Tucker Wildlife Sanctuary to reopen soon as an extension of the Environmental Nature Center – Orange County Register

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The 12-acre Tucker Wildlife Sanctuary that has been operated for decades by Cal State Fullerton will soon reopen as the latest extension of the Newport Beach-based Environmental Nature Center, a non-profit organization that runs school trips and provides education on local wildlife.

ENC members plan to bring new programs to the Modjeska Canyon property that teach students and visitors about ecosystems and habitats specific to the Santa Ana Mountains and Cleveland National Forest, Deputy Director said. Lori Whalen.

While the centre’s five-acre location in Newport Beach focuses her education on the California landscape as a whole, Tucker “is going to be very site specific,” she said.

“This is Orange County,” she said of the property there. “This is your backyard. “

The ENC acquired Tucker earlier this month from the San Fernando Valley Audubon Society, a branch of the California Audubon Society, which has held the deed since 1941, and gave the title to Cal State Fullerton in 1968. The sanctuary in 1929 was created as a bird paradise, managed by the owners of the land, Benjamin and Dorothy Tucker. It was consecrated as a wildlife sanctuary 10 years later.

In a press release announcing the takeover of ENC, the San Fernando Valley Audubon Society said the university announced in January that it no longer wished to operate the sanctuary and that “under our deed with CSF , this meant that the property would come ‘back to the Company.

Chi-Chung Keung, spokesperson for CSUF, said in an email that the university “has been exploring Tucker’s long-term viability for some time.”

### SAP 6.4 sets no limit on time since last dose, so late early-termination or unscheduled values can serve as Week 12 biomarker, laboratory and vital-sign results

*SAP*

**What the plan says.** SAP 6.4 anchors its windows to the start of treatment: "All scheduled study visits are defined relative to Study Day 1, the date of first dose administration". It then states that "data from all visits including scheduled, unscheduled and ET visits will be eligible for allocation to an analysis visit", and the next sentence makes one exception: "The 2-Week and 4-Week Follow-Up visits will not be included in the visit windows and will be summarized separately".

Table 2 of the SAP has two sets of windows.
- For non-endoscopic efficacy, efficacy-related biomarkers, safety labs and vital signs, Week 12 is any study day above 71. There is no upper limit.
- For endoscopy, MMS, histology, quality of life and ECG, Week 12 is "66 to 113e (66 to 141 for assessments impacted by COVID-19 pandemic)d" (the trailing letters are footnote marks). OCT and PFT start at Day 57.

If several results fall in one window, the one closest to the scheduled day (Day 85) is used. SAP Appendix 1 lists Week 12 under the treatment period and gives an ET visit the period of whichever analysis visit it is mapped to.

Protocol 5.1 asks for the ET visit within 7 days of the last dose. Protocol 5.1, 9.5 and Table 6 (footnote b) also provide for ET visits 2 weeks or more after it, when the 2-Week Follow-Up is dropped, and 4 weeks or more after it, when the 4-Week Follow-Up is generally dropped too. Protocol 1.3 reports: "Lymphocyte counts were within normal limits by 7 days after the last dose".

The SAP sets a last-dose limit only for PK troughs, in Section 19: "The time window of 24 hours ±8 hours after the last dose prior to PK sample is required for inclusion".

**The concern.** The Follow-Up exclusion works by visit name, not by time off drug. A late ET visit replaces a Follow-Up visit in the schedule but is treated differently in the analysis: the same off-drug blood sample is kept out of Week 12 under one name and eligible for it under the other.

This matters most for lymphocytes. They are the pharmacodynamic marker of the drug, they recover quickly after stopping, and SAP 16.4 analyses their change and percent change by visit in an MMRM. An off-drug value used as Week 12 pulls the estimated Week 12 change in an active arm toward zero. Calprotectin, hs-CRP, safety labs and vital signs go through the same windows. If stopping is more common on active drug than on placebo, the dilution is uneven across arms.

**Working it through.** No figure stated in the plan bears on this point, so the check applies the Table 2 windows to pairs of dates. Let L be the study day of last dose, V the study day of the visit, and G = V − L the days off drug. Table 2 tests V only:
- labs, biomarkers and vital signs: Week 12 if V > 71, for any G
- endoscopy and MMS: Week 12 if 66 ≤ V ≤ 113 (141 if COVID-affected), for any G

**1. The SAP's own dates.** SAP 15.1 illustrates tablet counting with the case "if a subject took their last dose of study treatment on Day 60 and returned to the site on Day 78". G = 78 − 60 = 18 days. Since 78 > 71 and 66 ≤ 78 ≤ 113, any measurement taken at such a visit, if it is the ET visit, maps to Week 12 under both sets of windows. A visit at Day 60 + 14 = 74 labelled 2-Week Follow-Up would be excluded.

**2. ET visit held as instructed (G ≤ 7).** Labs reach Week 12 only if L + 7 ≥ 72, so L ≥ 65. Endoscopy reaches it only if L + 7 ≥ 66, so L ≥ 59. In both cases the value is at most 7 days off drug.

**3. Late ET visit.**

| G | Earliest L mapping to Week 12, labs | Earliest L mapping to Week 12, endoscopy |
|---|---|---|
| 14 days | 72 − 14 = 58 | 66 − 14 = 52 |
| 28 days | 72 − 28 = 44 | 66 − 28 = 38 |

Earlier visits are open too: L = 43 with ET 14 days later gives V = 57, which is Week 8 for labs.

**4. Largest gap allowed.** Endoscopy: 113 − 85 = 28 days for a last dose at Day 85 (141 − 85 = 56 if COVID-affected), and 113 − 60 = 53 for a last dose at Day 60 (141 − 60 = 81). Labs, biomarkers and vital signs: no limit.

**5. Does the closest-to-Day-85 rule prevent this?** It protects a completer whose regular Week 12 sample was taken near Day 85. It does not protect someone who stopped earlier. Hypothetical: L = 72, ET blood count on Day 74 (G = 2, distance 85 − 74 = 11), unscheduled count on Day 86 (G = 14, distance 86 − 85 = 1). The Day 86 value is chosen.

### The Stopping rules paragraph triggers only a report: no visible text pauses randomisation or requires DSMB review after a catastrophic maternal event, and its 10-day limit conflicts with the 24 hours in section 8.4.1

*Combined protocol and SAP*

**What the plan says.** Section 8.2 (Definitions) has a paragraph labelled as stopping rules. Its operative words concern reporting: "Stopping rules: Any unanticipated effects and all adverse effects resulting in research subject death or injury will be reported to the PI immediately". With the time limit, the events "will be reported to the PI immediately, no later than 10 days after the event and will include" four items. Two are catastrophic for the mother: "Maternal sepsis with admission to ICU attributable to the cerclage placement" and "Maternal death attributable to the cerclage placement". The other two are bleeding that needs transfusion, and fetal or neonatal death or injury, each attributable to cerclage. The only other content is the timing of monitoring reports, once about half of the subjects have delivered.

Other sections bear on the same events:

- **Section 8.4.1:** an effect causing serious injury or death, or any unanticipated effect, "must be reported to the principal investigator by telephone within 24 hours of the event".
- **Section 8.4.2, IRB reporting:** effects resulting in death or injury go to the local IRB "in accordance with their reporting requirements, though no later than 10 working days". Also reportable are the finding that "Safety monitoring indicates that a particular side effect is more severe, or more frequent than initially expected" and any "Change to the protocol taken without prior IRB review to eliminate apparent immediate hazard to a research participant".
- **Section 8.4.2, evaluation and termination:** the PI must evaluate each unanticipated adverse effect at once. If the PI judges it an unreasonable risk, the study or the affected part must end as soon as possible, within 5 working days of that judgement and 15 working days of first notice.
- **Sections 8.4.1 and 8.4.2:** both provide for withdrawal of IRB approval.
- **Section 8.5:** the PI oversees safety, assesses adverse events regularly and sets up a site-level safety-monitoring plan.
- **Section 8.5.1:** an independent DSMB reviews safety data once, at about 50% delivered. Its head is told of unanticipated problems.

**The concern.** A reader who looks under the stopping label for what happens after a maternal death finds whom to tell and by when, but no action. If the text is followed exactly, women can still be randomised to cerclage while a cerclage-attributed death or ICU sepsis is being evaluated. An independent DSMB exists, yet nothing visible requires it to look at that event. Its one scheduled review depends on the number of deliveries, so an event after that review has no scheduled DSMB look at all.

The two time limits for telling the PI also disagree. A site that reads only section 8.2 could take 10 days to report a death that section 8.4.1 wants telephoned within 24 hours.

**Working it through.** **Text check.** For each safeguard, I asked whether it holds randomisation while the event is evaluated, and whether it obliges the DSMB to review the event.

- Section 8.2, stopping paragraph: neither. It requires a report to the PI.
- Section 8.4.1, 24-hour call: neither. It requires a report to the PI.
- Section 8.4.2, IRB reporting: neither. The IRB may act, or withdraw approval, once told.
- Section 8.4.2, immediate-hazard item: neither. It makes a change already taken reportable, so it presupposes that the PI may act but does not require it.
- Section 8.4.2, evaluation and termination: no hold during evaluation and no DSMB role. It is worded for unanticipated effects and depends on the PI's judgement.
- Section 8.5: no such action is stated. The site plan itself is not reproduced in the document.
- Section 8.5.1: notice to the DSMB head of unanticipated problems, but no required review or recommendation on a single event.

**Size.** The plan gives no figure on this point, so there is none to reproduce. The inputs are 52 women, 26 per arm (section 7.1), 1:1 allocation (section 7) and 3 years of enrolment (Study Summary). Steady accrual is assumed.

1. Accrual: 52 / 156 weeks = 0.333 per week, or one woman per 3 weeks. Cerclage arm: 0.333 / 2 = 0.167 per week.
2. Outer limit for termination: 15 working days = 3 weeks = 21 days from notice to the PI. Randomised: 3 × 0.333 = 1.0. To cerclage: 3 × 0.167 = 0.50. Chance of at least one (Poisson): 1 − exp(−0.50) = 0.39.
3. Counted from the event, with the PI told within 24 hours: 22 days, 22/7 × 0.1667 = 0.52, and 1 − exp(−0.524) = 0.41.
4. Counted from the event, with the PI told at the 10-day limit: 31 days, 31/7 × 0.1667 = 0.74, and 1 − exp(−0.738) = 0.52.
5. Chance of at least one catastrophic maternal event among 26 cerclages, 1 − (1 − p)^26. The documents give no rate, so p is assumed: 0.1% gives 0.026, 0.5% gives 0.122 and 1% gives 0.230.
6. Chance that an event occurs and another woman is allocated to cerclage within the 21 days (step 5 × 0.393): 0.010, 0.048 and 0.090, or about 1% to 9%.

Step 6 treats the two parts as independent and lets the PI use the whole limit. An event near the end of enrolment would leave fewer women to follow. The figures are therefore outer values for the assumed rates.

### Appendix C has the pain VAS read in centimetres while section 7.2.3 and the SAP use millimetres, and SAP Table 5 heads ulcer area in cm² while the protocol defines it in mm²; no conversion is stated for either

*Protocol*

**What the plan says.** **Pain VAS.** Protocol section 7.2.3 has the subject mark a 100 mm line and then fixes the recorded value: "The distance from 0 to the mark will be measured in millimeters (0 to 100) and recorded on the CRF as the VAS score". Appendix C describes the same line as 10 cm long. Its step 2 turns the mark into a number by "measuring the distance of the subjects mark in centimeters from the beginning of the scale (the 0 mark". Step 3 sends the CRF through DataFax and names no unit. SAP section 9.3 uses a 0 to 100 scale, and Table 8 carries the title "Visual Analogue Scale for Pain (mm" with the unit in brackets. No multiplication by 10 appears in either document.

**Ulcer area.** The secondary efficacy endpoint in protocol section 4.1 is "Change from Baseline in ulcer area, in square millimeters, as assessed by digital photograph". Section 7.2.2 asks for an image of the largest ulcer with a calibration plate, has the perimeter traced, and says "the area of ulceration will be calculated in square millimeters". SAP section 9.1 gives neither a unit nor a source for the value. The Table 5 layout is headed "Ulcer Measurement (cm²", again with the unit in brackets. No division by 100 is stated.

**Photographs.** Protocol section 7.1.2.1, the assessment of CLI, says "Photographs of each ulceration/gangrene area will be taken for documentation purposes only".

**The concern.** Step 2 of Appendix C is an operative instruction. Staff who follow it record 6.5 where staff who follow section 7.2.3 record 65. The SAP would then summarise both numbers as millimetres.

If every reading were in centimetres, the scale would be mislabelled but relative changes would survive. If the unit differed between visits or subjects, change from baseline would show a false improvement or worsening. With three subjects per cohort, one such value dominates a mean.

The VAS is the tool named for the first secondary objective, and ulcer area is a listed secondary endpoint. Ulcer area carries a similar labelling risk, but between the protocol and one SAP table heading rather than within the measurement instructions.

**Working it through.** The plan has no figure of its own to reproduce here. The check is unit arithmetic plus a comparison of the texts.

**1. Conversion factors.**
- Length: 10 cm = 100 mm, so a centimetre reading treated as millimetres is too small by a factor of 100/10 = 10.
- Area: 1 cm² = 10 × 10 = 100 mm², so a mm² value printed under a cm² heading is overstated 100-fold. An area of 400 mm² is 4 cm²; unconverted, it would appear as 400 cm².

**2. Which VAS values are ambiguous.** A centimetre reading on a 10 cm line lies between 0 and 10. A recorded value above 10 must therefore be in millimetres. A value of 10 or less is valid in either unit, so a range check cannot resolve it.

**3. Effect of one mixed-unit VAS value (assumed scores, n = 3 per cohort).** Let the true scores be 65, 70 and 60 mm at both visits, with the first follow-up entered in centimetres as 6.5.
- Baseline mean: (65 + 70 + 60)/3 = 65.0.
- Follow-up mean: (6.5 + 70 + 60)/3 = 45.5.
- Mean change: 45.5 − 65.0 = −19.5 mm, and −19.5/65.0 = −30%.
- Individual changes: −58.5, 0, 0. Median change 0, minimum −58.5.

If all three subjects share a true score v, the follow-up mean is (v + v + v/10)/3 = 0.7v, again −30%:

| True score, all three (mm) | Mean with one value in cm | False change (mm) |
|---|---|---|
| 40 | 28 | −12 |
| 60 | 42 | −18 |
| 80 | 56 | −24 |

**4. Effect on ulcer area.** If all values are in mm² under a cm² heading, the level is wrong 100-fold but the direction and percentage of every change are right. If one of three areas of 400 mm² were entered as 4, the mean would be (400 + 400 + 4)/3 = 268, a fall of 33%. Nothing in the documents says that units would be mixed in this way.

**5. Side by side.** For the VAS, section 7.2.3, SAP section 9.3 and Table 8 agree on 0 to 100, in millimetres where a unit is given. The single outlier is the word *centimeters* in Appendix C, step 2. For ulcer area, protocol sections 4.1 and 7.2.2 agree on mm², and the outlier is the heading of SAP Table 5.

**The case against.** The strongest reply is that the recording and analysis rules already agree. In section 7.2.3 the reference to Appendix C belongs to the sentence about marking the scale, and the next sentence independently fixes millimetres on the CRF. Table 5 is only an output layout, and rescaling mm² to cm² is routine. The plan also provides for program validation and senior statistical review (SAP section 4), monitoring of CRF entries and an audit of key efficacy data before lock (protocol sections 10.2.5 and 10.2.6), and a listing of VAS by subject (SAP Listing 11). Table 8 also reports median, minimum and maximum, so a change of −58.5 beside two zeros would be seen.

“With the sudden retirement of the on-site warden, Cal State Fullerton determined it was a reasonable time for the game’s transition to occur,” he said. The shrine had fallen under the aegis of the school’s College of Natural Sciences and Mathematics and was available for field research projects, as well as a place for the community.

The Environmental Nature Center was contacted by the San Fernando Valley Audubon Society in February about its interest in land management, and after a brief bidding process, the escrow was closed in mid- July, Whalen said. The property, which has been closed to the public since March 2020, came at no cost to ENC, she said, but the organization will pay to make improvements and maintain the site.

“We’re going to spend money on it, improve it and make it look good and, you know, we’ll treat it like we own it,” Whalen said.

Before welcoming visitors again, a contractor will assess the property for necessary upgrades and repairs. Whalen noted a bridge that needs to be repaired and the toilets need to be ADA compliant.

Meanwhile, staff members are working on creating new curricula for school education programs at Tucker that will align lessons at each grade level, she said. The center is also considering hiring for three new positions based at the sanctuary: a full-time naturalist, a part-time naturalist and a horticultural manager.

There is no timeline yet for Tucker’s reopening to the public, Whalen said, but community programs such as guided nature walks will likely be the first offering.


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